An ideal example for a country that not rarely sanctions former felonies is Canada. Not only do Their border officials refuse entrance to individuals who are convicted for major crimes in the US, but they also do it for the minor such as DUI. Researching the countries, you wish to visit in advance could be the smartest move and save you both time and money.

5. Means of Transport


There are different ways for one to get to a wanted country. While some people prefer traveling by plane, others enjoy themselves taking a boat ride instead. Others don’t intend on leaving the land if they do not have to, so they travel by bus, by train or they simply drive to the desired location.

When people with criminal history travel, there are a few more things they need to worry about. Namely, means of travel other than air traffic will almost definitely save you some time you would spend explaining the customs what are you doing there, why, whom with, etc. Also, one does not always have the opportunity to choose the entire route when traveling by plane, and that may involve different countries with different sets of rules.

6. Countries that Do Not Ask for Visa and Where Felons can Travel to


Countries that do not ask U. S. citizens for a visa are numerous. Therefore, if a person has a valid U. S. passport, even though a convicted felon, can travel to these states: Caribbean countries, Mexico, Columbia, Ecuador, Peru, Venezuela, European countries, New Zealand, South Africa, Thailand.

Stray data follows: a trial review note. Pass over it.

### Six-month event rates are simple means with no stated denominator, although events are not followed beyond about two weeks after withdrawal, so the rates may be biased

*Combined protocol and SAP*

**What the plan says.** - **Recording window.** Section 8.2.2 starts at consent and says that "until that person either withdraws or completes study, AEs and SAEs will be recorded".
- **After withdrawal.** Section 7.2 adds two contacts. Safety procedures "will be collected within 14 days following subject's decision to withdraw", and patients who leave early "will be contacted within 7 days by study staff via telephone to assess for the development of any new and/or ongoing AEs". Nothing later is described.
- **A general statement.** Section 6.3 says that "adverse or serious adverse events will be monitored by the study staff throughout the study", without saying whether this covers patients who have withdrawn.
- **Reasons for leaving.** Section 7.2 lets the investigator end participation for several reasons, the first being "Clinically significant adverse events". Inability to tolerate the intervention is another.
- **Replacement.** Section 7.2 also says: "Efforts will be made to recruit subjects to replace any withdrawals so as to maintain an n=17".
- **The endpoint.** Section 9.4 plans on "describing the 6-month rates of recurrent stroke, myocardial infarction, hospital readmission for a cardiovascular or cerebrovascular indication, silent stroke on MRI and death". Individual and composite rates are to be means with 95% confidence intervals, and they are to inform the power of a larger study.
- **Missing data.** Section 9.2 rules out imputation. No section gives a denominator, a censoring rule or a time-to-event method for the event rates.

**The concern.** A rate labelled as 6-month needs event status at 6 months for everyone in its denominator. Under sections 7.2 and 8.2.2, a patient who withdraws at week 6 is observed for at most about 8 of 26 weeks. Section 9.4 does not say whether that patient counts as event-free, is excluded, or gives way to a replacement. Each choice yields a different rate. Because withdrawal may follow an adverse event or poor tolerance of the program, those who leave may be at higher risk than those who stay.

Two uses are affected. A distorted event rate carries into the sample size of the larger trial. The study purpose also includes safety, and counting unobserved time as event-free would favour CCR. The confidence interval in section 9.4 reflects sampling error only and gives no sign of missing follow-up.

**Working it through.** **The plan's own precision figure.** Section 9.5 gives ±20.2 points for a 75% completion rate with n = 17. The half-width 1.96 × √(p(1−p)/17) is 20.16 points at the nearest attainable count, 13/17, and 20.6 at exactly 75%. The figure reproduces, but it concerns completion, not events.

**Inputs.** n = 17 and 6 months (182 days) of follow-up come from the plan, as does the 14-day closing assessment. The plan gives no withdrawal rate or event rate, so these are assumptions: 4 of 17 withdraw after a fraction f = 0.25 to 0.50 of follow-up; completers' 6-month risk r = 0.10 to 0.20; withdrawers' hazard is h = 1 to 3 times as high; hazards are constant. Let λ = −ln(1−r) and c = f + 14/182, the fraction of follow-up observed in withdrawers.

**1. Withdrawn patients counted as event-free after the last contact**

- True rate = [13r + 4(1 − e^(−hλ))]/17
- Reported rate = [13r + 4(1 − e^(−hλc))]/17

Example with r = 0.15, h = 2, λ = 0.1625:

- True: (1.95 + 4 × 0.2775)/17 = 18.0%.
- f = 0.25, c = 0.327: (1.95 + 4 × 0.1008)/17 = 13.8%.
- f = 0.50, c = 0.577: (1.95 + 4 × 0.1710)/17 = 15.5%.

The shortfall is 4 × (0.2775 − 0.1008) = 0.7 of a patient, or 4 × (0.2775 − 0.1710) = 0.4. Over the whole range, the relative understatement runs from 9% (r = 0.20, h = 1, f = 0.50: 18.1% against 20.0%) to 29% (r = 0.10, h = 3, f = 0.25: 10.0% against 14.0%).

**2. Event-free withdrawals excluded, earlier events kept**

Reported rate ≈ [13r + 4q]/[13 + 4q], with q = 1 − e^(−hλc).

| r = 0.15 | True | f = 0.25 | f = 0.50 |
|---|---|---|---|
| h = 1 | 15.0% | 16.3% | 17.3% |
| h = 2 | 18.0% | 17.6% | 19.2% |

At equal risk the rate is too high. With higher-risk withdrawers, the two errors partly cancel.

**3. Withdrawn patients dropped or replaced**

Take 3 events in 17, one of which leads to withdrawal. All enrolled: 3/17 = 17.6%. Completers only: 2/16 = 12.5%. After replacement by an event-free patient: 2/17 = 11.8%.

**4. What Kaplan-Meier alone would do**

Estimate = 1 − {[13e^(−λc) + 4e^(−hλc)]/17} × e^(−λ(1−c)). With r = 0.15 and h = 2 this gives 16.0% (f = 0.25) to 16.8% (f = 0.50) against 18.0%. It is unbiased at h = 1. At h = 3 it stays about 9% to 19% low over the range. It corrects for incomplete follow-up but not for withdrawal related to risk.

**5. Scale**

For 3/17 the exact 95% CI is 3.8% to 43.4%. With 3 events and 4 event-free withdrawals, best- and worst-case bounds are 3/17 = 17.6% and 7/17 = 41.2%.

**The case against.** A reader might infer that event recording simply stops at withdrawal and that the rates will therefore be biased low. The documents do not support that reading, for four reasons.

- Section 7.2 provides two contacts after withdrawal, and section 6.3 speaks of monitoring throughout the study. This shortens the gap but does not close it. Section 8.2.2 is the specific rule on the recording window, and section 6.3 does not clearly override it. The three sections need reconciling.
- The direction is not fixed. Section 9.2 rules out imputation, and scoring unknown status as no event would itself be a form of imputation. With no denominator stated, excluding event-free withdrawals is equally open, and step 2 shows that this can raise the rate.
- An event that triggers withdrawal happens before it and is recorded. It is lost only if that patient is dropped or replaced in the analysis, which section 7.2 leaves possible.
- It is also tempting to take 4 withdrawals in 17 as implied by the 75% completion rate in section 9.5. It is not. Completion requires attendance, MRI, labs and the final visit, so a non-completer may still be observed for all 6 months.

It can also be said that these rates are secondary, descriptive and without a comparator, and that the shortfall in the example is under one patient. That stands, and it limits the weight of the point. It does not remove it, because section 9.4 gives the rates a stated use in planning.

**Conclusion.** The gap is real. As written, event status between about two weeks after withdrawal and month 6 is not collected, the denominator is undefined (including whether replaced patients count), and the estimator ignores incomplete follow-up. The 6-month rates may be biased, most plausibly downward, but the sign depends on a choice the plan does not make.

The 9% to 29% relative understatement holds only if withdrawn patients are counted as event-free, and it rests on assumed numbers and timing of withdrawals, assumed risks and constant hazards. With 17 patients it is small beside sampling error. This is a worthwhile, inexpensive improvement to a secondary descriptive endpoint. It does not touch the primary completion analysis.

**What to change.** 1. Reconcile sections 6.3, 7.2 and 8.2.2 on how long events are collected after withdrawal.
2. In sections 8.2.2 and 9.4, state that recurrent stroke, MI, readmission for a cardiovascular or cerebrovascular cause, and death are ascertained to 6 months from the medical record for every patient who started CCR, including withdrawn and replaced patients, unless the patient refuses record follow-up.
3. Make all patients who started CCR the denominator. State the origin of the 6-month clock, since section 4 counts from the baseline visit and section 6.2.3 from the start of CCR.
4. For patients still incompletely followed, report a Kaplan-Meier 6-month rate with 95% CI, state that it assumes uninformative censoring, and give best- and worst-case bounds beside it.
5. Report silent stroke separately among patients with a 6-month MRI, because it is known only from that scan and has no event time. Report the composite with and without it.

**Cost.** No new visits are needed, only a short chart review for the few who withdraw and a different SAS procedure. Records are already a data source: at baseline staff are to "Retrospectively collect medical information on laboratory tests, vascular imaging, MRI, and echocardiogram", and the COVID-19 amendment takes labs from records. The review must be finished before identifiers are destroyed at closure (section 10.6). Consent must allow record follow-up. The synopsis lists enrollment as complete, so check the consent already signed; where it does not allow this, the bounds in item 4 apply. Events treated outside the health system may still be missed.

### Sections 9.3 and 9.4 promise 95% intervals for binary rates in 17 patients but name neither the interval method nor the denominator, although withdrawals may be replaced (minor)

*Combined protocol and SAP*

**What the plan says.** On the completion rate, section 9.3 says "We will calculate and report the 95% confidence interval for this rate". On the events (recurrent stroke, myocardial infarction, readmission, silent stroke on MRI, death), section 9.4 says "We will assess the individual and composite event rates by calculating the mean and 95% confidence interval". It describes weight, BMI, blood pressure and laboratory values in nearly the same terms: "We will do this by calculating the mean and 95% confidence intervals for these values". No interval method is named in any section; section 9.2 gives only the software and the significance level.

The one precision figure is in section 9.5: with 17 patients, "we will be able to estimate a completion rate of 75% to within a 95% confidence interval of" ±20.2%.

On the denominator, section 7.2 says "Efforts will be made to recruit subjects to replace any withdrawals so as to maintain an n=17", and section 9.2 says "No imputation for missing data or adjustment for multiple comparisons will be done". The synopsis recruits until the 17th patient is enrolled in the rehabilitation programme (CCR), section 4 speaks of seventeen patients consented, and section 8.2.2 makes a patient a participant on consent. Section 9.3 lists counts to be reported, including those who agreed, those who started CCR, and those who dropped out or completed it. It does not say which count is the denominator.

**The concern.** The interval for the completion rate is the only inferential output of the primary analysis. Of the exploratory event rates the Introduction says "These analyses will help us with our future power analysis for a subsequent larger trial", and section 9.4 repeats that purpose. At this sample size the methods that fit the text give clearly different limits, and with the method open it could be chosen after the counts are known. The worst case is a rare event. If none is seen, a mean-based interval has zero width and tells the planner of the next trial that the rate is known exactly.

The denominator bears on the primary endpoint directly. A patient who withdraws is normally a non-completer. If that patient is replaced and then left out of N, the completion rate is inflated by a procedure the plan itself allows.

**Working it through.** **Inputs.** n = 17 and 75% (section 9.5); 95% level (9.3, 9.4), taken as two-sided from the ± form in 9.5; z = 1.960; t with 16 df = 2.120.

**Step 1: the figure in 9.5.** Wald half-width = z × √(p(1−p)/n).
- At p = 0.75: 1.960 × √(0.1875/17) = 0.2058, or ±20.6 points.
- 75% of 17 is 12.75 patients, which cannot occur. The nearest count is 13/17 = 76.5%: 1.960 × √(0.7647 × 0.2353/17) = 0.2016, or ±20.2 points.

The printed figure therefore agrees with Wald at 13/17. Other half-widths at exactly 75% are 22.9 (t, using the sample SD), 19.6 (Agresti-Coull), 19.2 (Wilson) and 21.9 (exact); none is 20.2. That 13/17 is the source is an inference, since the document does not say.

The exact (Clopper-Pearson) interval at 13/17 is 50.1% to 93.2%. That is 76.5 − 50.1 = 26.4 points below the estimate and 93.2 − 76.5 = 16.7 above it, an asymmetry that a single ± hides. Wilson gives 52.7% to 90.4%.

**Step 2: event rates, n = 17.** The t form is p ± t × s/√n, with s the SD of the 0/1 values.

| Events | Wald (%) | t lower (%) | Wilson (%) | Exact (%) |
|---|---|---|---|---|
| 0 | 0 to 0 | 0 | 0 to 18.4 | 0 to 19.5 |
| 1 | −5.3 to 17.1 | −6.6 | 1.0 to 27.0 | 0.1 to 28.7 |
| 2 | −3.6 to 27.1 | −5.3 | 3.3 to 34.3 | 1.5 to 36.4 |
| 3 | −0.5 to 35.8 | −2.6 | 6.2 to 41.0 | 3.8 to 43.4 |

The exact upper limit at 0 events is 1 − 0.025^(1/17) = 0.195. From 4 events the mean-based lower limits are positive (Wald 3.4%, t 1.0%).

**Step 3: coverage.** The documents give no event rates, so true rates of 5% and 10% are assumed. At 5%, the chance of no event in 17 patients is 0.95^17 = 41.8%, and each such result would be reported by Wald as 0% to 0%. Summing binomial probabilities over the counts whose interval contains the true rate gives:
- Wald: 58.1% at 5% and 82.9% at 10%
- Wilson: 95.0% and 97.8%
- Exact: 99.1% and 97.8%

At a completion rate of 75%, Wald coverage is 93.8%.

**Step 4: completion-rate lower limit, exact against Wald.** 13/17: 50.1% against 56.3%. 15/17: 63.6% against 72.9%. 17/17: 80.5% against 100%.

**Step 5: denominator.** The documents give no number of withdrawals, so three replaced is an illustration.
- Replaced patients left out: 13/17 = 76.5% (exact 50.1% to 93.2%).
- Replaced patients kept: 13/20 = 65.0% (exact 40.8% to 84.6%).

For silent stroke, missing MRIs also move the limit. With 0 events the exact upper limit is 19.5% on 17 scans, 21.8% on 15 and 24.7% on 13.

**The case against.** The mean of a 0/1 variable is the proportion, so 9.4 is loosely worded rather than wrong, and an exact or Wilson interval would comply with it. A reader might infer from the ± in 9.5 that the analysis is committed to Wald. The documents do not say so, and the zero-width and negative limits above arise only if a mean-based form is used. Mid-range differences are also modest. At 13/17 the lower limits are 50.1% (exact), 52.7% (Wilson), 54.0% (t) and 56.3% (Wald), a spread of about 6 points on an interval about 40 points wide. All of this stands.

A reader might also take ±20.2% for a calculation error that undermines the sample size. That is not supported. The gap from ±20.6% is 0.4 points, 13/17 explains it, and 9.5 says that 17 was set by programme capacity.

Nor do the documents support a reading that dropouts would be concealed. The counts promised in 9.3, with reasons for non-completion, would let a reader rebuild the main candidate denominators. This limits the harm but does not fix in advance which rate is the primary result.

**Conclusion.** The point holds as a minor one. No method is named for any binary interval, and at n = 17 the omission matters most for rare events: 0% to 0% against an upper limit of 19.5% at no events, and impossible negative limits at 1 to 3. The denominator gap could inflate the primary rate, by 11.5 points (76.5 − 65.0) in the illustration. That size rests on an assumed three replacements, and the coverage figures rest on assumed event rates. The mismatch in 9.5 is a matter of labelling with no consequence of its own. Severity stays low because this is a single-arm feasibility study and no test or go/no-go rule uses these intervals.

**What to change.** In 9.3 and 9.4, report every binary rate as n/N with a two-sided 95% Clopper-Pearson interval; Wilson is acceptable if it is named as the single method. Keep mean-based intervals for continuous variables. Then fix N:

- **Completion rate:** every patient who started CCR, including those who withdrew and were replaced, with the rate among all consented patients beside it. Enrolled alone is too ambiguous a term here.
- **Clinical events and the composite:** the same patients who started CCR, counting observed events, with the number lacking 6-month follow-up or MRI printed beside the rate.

An important notion is that a valid passport is a must and a six-month rule applies. On the other hand, countries, where visas and criminal records are required, are Australia, China, Fiji, and Japan. If you want to travel to India or Brazil, you will need a visa, but the good news is that no questions about criminal records are asked when applying.

7. Six Months Rule


If a person travels internationally, their the passport needs to have at least six months’ validity Many countries do not accept citizens whose passport expires for at least 6 months after the day of your departure. For instance, if you’ve booked a gateway to Amsterdam and plan to stay until September 1, 2024, your passport cannot expire before March 1, 2024. Since this is not a requirement of the U. S. government but of other countries, many U. S. citizens forget about it or are unaware of its existence. Overstaying may result in hefty fines and possible deportation.

The summary of the whole story is to do thorough research before applying for a visa or selecting the country you wish to travel to. There is no room for slippery slopes that could ruin your holiday or a business trip when taking a trip, miles away from home. People enjoying their liberties should be a global need, and being informed proves to be a crucial part of making the most of those liberties. Being able to travel makes a big deal in one’s recovery and rehabilitation.